We were in Sunday School reviewing Jeremiah chapter 7. It’s a powerful account of Jeremiah being told to stand in the gate to the temple and tell the people that they had to repent and amend their ways because their temple wasn’t going to save them.
Jeremiah said the following:
Thus saith the Lord of hosts, the God of Israel, Amend your ways and your doings, and I will cause you to dwell in this place.
Trust ye not in lying words, saying, The temple of the Lord, The temple of the Lord, The temple of the Lord, are these.
For if ye throughly amend your ways and your doings; if ye throughly execute judgment between a man and his neighbour;
If ye oppress not the stranger, the fatherless, and the widow, and shed not innocent blood in this place, neither walk after other gods to your hurt:
Then will I cause you to dwell in this place, in the land that I gave to your fathers, for ever and ever.
I raised my hand to comment because I found it so interesting that these people worshiped their temple as a symbol of being a chosen people, and yet, their lives did not reflect that of a temple-like people. The way they lived did not match the holiness that should prevail in the house of the Lord.
As I was mentioning this in class, thoughts came to my mind and the Spirit prompted me to go one step further and talk about how, as members of the Church, we love to talk about how we have living prophets, and the Book of Mormon, and all of these new temples that are being built, but are they just status symbols? Or are they tools that we actually use in our lives to give us strength, and power, and protection.
President Nelson has mentioned multiple times that fact that increased temple building is great, but it’s never going to mean anything unless we are spending more time in the temple:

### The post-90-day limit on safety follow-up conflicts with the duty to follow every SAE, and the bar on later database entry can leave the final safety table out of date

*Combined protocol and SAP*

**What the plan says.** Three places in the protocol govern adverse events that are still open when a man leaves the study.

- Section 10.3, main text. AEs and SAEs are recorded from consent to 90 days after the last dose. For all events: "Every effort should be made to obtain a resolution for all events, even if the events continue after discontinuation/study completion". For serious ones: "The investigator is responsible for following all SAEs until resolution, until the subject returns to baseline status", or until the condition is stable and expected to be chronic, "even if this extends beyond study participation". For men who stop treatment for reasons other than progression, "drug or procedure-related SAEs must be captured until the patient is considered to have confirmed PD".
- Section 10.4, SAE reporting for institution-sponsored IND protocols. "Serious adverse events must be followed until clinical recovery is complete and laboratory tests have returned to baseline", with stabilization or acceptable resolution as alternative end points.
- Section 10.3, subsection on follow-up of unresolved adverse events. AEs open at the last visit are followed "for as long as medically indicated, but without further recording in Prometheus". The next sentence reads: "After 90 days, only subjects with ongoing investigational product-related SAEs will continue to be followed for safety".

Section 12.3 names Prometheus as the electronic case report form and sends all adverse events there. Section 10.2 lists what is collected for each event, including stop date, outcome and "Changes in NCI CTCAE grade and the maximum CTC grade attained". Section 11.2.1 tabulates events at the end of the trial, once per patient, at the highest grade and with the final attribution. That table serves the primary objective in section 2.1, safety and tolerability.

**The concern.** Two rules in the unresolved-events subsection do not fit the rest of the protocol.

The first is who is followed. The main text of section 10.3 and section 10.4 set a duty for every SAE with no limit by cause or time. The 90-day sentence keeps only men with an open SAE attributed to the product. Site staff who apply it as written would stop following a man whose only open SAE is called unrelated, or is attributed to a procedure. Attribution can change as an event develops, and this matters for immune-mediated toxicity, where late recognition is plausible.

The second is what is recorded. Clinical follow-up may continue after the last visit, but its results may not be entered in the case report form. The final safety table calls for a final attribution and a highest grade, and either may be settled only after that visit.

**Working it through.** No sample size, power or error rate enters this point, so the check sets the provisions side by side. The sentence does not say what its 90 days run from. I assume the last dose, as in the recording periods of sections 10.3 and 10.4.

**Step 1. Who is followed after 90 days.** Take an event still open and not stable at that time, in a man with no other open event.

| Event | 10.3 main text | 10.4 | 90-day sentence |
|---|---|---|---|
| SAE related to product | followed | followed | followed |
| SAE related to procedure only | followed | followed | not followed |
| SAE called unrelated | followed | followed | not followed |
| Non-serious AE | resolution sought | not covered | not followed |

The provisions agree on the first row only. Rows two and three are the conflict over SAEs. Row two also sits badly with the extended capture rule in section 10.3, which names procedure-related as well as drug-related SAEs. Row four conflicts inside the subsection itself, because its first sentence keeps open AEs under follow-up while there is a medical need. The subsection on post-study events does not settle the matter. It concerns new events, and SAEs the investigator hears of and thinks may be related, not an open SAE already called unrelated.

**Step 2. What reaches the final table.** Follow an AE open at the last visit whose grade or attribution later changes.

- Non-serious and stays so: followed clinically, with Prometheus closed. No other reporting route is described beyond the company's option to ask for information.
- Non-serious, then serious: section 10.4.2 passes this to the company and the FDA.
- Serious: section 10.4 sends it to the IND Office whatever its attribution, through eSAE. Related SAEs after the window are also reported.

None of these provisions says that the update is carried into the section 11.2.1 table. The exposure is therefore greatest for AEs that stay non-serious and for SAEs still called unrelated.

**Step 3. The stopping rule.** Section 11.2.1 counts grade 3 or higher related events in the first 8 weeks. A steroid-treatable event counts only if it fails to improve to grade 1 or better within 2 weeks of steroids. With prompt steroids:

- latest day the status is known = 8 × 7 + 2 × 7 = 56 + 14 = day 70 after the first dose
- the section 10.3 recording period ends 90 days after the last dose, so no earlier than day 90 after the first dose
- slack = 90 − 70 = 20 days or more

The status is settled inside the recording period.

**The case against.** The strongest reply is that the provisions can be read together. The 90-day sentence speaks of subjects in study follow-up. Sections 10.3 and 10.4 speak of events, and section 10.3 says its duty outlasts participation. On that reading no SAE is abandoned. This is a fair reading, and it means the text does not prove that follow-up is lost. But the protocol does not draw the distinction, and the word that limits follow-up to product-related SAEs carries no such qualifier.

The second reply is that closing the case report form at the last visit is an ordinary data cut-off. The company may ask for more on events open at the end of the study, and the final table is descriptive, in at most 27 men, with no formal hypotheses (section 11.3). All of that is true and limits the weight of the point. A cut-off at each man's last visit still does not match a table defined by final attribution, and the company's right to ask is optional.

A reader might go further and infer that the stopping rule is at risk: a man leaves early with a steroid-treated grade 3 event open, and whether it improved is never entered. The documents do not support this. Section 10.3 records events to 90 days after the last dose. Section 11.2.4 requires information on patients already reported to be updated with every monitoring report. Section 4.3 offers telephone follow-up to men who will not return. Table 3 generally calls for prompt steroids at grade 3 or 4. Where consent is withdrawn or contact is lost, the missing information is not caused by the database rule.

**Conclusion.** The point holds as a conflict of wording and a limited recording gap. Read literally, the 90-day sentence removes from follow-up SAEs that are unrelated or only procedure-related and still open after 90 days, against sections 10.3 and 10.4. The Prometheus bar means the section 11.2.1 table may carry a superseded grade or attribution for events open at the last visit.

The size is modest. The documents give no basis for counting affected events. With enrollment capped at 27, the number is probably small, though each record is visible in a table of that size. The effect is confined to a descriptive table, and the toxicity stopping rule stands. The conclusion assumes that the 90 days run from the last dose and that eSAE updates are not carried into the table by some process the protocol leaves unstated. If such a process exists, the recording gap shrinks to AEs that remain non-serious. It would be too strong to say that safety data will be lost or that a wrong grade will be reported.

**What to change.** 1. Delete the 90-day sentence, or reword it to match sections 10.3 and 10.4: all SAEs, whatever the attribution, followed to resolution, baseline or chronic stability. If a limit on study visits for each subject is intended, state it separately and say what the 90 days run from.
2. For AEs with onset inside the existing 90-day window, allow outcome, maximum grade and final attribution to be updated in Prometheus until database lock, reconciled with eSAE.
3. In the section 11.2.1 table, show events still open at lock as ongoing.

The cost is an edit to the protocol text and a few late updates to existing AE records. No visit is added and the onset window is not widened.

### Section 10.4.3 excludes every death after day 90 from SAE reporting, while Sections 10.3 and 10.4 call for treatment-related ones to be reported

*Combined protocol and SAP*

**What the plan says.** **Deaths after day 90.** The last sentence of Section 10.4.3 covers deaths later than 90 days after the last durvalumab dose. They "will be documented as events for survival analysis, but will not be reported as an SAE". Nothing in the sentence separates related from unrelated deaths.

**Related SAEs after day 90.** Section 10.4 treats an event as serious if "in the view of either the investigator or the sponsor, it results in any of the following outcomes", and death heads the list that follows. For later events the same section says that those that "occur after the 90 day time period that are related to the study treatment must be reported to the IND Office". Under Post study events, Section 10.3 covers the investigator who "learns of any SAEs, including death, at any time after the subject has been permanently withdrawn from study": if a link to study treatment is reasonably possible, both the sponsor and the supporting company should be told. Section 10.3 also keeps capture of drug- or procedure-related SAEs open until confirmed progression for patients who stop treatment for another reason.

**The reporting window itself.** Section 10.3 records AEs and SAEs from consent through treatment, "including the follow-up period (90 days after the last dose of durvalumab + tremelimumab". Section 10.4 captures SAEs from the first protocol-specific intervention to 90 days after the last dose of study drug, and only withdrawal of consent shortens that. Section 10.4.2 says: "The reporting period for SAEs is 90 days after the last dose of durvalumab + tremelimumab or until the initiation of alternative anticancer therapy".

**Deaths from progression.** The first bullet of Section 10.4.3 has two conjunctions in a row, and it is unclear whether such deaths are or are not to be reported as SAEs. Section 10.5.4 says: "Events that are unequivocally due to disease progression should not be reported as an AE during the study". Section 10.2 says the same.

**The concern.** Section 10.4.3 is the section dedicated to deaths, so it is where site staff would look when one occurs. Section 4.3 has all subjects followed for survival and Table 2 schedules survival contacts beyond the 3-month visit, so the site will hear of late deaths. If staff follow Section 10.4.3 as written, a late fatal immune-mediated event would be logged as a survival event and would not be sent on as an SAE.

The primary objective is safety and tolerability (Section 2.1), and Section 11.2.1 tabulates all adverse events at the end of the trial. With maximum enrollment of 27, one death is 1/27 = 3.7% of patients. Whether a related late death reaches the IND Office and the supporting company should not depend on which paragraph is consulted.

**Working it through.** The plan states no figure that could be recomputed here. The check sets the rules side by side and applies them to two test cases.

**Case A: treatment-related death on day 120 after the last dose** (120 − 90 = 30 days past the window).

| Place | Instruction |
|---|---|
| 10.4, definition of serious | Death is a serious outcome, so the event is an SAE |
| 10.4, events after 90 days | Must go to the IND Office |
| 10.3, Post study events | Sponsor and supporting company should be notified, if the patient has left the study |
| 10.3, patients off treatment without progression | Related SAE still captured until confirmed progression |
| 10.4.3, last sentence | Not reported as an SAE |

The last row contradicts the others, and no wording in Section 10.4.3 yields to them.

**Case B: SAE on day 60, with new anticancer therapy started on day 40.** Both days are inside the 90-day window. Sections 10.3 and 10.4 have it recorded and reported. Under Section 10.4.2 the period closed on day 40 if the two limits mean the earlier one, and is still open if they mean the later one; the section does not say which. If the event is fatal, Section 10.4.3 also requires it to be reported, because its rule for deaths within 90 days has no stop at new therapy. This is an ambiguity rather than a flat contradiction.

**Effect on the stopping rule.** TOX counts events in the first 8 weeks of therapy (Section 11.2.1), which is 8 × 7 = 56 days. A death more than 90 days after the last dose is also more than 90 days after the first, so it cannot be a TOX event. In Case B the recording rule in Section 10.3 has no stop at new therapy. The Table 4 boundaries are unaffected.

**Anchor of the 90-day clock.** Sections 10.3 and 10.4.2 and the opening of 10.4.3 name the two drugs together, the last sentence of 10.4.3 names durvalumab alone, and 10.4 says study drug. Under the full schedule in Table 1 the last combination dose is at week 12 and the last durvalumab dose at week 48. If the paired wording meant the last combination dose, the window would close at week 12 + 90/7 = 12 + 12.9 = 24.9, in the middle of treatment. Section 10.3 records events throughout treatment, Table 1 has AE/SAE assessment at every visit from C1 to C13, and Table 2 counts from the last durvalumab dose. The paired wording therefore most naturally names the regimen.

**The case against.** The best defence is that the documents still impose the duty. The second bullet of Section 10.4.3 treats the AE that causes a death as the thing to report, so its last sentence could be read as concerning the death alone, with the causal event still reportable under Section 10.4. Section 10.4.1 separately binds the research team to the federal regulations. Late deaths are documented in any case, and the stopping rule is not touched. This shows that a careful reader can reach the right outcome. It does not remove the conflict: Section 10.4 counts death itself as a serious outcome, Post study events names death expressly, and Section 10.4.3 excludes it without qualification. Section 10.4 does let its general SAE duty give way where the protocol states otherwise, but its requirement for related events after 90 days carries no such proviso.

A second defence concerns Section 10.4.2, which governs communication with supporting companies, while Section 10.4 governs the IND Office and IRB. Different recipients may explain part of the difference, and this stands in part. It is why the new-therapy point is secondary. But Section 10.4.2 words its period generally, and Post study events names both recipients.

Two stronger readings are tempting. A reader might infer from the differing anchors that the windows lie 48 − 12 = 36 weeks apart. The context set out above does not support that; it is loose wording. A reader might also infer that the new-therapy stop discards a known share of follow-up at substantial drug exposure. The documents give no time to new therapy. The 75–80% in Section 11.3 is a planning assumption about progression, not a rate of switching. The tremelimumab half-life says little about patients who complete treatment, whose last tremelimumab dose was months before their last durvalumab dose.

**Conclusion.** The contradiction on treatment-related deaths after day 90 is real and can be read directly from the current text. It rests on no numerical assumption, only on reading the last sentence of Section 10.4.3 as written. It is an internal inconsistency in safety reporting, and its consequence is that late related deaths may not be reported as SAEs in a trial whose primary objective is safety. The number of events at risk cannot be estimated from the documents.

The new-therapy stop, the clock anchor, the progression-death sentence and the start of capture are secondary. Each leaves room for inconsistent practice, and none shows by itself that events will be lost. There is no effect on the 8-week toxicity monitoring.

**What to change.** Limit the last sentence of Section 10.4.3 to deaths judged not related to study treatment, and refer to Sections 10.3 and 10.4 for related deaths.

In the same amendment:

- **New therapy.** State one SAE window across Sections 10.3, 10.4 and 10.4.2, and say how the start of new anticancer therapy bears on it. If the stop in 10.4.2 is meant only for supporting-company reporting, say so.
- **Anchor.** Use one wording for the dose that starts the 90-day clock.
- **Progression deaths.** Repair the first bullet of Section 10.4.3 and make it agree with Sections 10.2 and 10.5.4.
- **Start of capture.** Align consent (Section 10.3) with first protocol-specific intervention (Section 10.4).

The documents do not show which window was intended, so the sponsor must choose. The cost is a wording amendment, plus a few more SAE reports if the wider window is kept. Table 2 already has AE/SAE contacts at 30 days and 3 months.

My dear brothers and sisters, construction of these temples may not change your life, but your time in the temple surely will. In that spirit, I bless you to identify those things you can set aside so you can spend more time in the temple.
It’s electric every time President Nelson announces new temples. But then what? Do we go regularly to the temple if we are in proximity to one? Do we have a current temple recommend? If not, why not? Do we study our temple covenants and find strength and power in living them? What changes can you make today to act on prophetic counsel to spend more time in the temple and do so regularly?
The Book of Mormon vs Social Media
How much do we love the Book of Mormon? How about you reading this article? Do you read the Book of Mormon as we are asked to do by our prophets? Or do you spend your free time scrolling through social media endlessly consuming content. This was a good reminder for me to look in the mirror and not be a hypocrite by speaking so highly of things and not taking advantage of them myself.
President Benson spoke about this issue in a 1986 General Conference talk:
In 1832, as some early missionaries returned from their fields of labor, the Lord reproved them for treating the Book of Mormon lightly. As a result of that attitude, he said, their minds had been darkened. Not only had treating this sacred book lightly brought a loss of light to themselves, it had also brought the whole Church under condemnation, even all the children of Zion. And then the Lord said, “And they shall remain under this condemnation until they repent and remember the new covenant, even the Book of Mormon” (D&C 84:54–57).
Do we treat the Book of Mormon lightly? Have our minds become darkened? If so, we are under the same condemnation today.
Follow The Prophet…When You Want
Another manifestation of this ‘we are holy because we have’ syndrome is the emphasis we put on the role of the prophet, but the hypocrisy among us if we don’t follow his counsel. I wrote an article recently called What Is The Value of Prophets If I Only Follow When I Agree. I essentially shared the same principle in that article that I am sharing here.
President Ezra Taft Benson said:
How we respond to the words of a living prophet when he tells us what we need to know, but would rather not hear, is a test of our faithfulness. … The learned may feel the prophet is only inspired when he agrees with them, otherwise the prophet is just giving his opinion—speaking as a man.